Similar issues surround the inputs to h2xs. h2xs takes many command line options. However, these do not constitute a complete and coherent system for making h2xs do what you need. Rather, they have accumulated over time, each one added to meet a particular need, in a particular context. Many of these options are useful, but there is not necessarily any combination of them that will make h2xs do the Right Thing for you. You have to take what you can get and go forward from there.

xsubpp

xsubpp is the program that translates XS code to C code. XS is sometimes referred to as a language, but it is better thought of as a collection of macros; xsubpp is the macro expander. Again, the XS macros do not constitute a complete and coherent language for interfacing Perl to C. They have accumulated over time, each one added to meet a particular need.

Writing XS doesn't require an understanding of the deep structure of the macros—there isn't any. Rather, it requires searching through perlxs to find a macro that does what you need, and then using that macro.

h2xs

The first step in creating any Perl module is to run h2xs from the command line.

Directories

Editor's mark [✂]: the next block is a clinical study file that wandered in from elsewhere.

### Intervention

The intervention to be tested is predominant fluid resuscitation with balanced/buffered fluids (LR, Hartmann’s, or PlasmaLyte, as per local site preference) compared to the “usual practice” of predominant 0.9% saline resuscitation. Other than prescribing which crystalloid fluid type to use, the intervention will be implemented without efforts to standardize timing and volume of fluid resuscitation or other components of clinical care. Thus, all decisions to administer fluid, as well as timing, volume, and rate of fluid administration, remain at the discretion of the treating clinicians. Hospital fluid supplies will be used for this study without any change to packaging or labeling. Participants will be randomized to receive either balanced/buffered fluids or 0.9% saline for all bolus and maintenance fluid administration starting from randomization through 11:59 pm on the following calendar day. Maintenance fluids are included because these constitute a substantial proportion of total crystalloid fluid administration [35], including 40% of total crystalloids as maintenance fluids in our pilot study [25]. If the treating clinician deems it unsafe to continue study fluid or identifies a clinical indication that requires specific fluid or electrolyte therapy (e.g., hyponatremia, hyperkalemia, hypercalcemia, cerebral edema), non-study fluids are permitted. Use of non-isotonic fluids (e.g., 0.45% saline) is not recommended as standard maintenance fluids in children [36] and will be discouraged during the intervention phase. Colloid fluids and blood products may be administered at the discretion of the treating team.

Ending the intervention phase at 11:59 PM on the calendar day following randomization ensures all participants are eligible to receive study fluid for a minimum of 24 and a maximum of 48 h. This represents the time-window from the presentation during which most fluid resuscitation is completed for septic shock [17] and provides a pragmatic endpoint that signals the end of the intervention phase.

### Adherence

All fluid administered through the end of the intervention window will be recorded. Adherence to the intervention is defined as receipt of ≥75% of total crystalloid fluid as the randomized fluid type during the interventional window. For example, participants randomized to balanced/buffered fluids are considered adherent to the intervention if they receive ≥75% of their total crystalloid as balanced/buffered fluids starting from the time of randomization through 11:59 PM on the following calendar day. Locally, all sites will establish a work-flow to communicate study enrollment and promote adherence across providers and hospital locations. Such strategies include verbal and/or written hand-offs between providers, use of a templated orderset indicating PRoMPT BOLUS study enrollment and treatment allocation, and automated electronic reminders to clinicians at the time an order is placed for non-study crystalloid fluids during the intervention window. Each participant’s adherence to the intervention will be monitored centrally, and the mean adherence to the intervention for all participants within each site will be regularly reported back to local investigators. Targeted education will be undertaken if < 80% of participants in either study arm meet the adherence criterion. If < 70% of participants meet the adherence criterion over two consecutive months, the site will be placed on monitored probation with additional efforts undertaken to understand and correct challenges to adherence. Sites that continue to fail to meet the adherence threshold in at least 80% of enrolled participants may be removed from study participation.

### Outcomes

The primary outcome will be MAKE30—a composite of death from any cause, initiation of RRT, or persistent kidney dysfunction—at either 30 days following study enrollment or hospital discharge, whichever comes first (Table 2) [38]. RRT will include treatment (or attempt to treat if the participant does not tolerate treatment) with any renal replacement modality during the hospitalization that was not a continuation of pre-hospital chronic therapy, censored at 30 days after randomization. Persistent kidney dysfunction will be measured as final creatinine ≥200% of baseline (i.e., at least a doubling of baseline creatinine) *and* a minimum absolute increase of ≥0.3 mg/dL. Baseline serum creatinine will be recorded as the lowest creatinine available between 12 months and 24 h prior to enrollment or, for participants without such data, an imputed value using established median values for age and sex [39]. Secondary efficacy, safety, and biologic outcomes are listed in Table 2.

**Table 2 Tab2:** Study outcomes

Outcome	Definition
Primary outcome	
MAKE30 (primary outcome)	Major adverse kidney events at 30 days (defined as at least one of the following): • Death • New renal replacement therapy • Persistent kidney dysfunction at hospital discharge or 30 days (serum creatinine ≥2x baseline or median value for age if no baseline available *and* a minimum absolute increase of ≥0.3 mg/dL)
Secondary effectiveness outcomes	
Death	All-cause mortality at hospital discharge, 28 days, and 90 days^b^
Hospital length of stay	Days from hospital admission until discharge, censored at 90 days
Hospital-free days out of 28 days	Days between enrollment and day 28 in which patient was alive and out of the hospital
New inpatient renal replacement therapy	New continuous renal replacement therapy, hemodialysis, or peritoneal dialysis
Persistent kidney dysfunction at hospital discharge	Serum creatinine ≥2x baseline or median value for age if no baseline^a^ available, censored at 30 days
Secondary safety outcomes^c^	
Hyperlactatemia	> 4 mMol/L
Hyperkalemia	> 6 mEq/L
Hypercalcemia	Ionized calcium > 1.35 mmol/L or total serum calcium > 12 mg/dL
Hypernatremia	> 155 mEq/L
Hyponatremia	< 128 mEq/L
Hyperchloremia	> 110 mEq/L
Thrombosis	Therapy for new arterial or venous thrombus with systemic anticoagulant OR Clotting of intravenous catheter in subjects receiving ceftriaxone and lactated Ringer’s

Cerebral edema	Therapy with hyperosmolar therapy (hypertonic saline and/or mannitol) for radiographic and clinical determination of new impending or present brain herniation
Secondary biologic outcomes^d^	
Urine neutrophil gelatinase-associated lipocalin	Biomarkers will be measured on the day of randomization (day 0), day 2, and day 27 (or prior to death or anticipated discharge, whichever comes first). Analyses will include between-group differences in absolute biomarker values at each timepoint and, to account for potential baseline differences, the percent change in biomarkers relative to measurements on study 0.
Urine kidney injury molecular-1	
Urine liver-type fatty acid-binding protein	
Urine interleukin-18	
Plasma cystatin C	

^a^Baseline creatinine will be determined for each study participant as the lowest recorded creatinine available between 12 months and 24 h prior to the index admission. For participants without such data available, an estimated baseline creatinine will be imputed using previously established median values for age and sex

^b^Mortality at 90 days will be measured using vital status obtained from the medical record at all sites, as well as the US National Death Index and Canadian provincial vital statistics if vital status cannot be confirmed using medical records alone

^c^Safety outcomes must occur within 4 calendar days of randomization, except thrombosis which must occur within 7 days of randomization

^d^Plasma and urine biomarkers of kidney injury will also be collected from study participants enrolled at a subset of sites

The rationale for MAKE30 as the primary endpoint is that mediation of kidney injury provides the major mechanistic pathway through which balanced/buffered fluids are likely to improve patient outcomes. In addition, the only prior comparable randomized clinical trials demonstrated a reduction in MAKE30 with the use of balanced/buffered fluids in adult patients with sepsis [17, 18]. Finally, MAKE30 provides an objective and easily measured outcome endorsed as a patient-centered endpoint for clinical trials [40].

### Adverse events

Unless you know exactly what you are doing, running h2xs is a process of successive refinement. You should create a development directory for this purpose. In the examples below, we'll refer to the development directory as
.../development/

When you run h2xs, it creates a new directory within the development directory to hold the module sources; we'll call this the module directory. The module directory is created on a path that maps the module name. For example, the module directory for Align::NW is

.../development/Align/NW/

Existing libraries

h2xs was originally written to generate XS interfaces for existing C libraries. At its simplest, you specify the header file for a library, and it creates and populates a module directory. If the header file is /usr/include/rpcsvc/rusers.h, we can do
.../development>h2xs rpcsvc/rusers
Writing Rusers/Rusers.pm
Writing Rusers/Rusers.xs
Writing Rusers/Makefile.PL
Writing Rusers/test.pl
Writing Rusers/Changes
Writing Rusers/MANIFEST

h2xs searches for the header file in the current directory and on the standard include paths, and complains if it doesn't find it.

.../development>h2xs foo
Can't find foo.h

Module naming

h2xs names the module and the module directory after the header file. It upcases the first letter of the name, in accordance with the Perl convention that module names have leading capitals.

If you don't like the module name that h2xs generates, you can specify a different one with the -n flag.

.../development>h2xs -n RPC::Rusers rpcsvc/rusers
Writing RPC/Rusers/Rusers.pm
Writing RPC/Rusers/Rusers.xs
Writing RPC/Rusers/Makefile.PL